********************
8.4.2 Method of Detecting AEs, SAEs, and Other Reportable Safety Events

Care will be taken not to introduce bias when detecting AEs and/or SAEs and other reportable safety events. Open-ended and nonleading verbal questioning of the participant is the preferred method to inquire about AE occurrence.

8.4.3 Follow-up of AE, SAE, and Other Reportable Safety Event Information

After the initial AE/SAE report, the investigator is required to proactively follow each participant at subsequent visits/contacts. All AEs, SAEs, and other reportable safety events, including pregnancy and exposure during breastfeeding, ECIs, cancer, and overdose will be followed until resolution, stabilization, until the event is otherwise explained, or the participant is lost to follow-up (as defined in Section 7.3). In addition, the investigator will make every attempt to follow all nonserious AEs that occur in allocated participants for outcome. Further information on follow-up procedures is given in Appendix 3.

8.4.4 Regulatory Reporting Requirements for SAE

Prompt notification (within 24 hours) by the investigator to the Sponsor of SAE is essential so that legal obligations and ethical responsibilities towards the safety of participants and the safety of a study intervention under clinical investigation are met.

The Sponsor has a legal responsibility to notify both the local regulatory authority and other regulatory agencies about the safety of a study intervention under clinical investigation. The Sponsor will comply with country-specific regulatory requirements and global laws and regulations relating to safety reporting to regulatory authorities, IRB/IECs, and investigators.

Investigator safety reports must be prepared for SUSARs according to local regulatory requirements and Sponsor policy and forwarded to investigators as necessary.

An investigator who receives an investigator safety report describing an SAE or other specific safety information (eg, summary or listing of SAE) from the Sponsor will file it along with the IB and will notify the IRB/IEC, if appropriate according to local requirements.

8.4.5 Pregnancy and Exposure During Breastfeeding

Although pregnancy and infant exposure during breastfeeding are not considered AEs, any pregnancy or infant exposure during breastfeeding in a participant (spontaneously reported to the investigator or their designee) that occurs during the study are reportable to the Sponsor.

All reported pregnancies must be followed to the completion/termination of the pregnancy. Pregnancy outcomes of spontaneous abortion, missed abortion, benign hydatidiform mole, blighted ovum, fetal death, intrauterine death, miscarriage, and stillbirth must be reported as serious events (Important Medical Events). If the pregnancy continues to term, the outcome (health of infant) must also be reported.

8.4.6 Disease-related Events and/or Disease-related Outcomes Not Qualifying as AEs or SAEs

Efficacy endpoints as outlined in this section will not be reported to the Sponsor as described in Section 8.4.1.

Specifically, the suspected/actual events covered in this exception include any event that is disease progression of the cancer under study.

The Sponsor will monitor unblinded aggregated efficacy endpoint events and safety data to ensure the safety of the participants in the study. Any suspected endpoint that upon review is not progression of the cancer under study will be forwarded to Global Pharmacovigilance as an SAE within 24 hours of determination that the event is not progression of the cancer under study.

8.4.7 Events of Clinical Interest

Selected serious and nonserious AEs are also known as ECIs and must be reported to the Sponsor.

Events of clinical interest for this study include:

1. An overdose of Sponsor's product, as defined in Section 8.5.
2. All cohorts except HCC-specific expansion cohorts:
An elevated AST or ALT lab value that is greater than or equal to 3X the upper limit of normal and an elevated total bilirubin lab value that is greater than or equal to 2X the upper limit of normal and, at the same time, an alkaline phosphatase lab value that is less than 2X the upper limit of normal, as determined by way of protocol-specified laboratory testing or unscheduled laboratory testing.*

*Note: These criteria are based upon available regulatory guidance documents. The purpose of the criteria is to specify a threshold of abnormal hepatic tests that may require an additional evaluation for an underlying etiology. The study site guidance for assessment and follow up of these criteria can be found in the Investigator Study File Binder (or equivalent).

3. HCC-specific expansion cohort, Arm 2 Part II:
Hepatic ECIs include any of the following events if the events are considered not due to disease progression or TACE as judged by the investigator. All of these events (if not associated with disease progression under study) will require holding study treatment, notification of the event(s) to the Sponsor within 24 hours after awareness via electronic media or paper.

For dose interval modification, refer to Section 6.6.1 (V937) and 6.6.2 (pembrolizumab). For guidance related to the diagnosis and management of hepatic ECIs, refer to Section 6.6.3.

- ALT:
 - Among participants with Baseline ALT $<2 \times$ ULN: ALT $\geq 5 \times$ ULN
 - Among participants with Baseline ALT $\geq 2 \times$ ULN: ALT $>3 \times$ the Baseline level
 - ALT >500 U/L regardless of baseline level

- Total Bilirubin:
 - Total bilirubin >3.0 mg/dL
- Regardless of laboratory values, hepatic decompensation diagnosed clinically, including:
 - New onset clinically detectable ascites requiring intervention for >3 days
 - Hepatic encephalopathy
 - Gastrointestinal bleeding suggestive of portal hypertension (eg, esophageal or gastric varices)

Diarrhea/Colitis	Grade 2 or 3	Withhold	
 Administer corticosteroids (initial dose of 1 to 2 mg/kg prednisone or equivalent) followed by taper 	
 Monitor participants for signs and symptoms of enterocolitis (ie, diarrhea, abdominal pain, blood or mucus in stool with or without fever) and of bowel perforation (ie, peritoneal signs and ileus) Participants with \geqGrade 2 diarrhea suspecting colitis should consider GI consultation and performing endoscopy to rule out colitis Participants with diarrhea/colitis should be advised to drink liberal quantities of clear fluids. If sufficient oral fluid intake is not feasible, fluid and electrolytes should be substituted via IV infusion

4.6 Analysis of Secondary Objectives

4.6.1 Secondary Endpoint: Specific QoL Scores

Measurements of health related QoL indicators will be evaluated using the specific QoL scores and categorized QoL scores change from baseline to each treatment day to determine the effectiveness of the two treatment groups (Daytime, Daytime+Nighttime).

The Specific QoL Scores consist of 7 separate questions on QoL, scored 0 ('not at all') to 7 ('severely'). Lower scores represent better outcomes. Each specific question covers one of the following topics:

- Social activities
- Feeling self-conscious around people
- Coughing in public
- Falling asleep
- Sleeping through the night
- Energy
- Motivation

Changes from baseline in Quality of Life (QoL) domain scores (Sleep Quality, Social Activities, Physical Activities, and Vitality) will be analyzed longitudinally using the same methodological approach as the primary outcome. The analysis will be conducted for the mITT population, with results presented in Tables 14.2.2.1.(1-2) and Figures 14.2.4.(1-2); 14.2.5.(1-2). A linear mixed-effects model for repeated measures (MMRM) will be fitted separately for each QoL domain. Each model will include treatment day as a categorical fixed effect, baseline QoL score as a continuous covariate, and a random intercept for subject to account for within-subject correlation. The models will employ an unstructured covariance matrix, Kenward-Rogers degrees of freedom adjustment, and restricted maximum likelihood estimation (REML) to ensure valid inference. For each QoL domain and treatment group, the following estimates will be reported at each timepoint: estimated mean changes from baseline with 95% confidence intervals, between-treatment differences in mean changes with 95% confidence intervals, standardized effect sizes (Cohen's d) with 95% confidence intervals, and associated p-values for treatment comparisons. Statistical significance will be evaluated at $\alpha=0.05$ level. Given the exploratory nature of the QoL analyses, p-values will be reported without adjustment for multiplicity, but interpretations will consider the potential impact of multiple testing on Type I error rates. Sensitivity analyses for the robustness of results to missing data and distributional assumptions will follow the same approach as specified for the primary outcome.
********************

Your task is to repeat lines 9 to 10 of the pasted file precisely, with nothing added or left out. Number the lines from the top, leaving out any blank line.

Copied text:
An investigator who receives an investigator safety report describing an SAE or other specific safety information (eg, summary or listing of SAE) from the Sponsor will file it along with the IB and will notify the IRB/IEC, if appropriate according to local requirements.

8.4.5 Pregnancy and Exposure During Breastfeeding